The workshop will bring a critical perspective to the social and psychological implications amid the pandemic in the region, as well as open lines of inquiry on this development among scholars from across the disciplines.

 

List of Expected Papers

The desired outcome of the workshop is the production of an edited volume: 

Towards that purpose, original contributions are encouraged from diverse disciplines (e.g., psychology, sociology, economics, political science, education, public health) and methodologies. The workshop welcomes research from across the humanities and social sciences— from the perspective of social and political theorists, psychologists, philosophers, cultural theorists, as well as from researchers in social policy. Theoretical and/or empirical contributions with a comparative and Gulf regional perspective are equally encouraged. The workshop welcomes research from across the humanities and social sciences—from the perspective of

social and political theorists, philosophers, cultural theorists, as well as from researchers in social policy. Papers can focus on a single country case or propose cross-country analyses.

 We encourage articles on these or other relevant topics, addressing but not limited to the following questions:

 

-    - What are the social and psychological impacts of the pandemic on households, children, youth, migrant workers, women, vulnerable groups?

-     - How have Gulf countries responded to the pandemic?

-     - What are the key factors that account for the variety of national responses to the pandemic in the Gulf region?

-     - How does the response to the pandemic affect the plight of social justice and social protection in the region?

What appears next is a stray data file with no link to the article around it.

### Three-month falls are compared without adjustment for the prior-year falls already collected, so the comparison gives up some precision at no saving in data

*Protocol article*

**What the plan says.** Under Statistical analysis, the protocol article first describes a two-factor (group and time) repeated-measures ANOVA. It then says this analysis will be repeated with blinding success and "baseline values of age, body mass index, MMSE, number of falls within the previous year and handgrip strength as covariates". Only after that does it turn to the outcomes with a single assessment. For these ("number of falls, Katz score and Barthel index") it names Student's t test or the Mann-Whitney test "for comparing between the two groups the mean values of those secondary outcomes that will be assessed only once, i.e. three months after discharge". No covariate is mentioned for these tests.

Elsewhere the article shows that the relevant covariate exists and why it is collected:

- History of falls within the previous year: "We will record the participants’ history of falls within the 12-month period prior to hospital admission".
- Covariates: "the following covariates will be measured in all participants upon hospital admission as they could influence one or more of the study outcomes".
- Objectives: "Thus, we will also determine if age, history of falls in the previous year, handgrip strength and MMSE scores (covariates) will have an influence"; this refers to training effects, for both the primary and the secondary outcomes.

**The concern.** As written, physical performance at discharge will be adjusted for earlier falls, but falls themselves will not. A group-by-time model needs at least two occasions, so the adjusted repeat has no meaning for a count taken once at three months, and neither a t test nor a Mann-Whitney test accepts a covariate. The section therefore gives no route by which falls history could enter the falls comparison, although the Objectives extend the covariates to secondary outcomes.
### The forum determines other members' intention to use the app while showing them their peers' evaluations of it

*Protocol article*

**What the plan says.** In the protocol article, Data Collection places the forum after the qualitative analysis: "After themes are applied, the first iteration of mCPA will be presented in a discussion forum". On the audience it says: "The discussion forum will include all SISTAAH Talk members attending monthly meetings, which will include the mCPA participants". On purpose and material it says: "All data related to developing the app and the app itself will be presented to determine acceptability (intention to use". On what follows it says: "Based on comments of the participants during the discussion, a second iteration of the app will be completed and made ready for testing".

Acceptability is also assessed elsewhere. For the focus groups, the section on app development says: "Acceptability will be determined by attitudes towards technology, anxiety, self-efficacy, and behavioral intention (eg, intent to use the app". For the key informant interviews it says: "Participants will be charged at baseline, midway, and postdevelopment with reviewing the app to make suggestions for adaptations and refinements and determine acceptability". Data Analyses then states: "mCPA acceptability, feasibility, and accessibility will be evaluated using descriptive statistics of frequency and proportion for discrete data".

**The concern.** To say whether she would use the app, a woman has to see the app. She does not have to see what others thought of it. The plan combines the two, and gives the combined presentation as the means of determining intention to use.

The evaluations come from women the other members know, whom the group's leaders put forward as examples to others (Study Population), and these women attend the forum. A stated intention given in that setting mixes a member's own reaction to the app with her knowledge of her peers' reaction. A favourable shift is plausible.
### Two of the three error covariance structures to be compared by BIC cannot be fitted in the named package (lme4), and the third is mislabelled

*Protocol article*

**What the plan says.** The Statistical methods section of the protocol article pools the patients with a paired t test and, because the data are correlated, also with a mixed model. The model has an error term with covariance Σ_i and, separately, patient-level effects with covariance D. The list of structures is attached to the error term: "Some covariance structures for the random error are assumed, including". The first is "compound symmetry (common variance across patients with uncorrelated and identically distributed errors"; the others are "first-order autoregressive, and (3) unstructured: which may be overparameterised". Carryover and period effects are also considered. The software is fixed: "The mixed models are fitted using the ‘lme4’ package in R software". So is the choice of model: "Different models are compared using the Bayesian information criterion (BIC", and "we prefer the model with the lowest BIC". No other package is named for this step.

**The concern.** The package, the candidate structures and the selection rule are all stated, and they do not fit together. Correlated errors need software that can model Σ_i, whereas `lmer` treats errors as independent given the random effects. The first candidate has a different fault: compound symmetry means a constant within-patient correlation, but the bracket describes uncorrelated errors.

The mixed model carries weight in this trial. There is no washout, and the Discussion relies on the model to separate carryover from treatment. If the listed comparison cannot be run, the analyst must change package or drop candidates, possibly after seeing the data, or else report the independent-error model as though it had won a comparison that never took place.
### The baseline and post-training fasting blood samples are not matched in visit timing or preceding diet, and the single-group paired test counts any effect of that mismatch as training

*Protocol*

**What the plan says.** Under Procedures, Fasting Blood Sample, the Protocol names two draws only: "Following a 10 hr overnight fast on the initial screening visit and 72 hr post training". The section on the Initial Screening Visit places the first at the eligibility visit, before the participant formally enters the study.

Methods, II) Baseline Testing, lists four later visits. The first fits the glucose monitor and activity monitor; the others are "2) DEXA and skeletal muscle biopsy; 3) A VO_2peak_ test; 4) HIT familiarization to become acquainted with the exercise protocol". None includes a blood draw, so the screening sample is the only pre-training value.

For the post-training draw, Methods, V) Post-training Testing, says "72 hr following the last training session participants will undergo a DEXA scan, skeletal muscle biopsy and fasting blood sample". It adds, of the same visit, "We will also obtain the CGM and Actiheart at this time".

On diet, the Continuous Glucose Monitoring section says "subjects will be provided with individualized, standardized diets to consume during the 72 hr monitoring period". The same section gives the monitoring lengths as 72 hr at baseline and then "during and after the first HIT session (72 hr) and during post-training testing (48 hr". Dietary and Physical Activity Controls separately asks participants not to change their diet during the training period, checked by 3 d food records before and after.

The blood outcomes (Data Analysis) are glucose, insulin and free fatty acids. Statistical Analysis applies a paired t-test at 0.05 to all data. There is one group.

-    -  How might the pandemic restructure, reshape, or challenge social policies or welfare regimes in the Gulf region?

-     - What gaps in service delivery (especially in education) and institutional capacities have been exposed?

-      - What inequalities are being highlighted by the pandemic and policy responses?

-       - What are the implications of the pandemic on vulnerable populations?

-       - How does the pandemic impact job security or unemployment?

-        - What is the role of social protection in mitigating the impacts of COVID-19?

-      - What will the region look like after the pandemic?

-       - What are the future social implications?

-       - What are the prospects for improved governance and regional solidarity?

-        - What steps should governments take today to ensure that lessons translate into better policies?




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Workshop

Directors


Dr. Anis

Ben Brik

Associate Professor -
College of Public Policy, Hamad Bin Khalifa University



Dr. Said

Aldhafri

Director of Social Observatory -
College of Education, Sultan Qaboos University



Dr. Humoud

Al Qashan

Dean of College of Social Sciences -
Kuwait University